It is a sobering thought looking at the current RaboDirect table.
An 11 point lead gone, Ulster lies in second place to Glasgow with Leinster breathing down their neck.
The Scarlets and Ospreys are close enough that nothing can be taken for granted and a swing of one or two results would suddenly result in some very nervous players and coaching staff.
Alternatively, I am convinced that supporters would have been only too happy at the start of the season to be told that their team would have qualified for the Heineken Cup quarter-finals and be lying second in the RaboDirect with only five games to go.
So, is it a case of the glass half full or half empty? Well, maybe the most important factors at this stage are confidence and momentum – and that is what is most concerning.
No doubt, Ulster have lost the early and mid-season momentum and need to somehow claw it back. Certain players have been below par, while others, like Stuart Olding, have really caught the eye and used their gametime to put their hands up for further selection.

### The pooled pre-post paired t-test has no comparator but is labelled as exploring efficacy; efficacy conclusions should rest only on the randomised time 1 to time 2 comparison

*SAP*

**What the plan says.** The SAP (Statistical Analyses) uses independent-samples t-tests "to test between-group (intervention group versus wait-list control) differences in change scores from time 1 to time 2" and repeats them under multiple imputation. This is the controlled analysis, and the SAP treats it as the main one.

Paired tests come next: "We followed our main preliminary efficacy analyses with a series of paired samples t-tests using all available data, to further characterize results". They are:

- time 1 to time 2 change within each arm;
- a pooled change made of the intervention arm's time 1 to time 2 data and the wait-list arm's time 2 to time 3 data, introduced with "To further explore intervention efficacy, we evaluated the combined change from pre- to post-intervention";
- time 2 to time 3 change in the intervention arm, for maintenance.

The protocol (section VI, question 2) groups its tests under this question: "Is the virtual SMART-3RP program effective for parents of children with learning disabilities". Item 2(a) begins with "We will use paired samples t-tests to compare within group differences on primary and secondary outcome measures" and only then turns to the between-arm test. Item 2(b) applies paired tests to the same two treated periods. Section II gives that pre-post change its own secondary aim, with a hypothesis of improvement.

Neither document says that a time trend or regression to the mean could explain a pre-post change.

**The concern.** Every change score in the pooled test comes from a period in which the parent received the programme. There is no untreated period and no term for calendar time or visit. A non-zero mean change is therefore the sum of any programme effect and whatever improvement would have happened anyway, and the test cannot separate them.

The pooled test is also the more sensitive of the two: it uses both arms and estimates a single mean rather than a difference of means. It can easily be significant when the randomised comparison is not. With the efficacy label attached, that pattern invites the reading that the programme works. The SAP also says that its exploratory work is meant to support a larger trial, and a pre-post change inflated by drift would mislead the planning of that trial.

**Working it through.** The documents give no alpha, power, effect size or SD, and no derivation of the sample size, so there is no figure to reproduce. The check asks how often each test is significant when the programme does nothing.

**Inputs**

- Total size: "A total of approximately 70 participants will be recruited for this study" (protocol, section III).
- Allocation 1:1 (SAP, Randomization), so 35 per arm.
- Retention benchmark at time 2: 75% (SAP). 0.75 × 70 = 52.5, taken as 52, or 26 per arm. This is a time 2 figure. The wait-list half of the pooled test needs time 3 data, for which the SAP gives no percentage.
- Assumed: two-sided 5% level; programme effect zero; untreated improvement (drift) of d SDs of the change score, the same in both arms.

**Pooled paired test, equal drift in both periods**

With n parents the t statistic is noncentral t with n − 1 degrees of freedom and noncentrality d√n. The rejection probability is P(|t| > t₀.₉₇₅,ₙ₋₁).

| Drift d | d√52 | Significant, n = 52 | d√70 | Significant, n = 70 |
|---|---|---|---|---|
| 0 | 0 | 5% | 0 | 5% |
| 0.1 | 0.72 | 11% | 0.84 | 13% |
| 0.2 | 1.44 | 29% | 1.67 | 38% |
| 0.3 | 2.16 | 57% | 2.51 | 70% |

Clearly there are some serious leaders injured or away with Ireland. This has left Ulster deficient in experience and technical ability.
The breakdown and ball-carrying ability has been stunted – key features of the early season success were Nick Williams' huge physical effort and Jared Payne's counterattacking and solidity at the back.
Currently, there are too many unforced errors with discipline showing signs of going into reverse.
It may be that Ulster have to take a step back in order to clinch some wins and consolidate their position.
With only two warm-up games before the Heineken showdown with Saracens, confidence-boosting performances are needed against Edinburgh and Leinster.
Once the Six Nations finishes we enter the 'business end' of the season.
Fits and starts are not enough – Ulster need to show that they mean business over the full 80 minutes.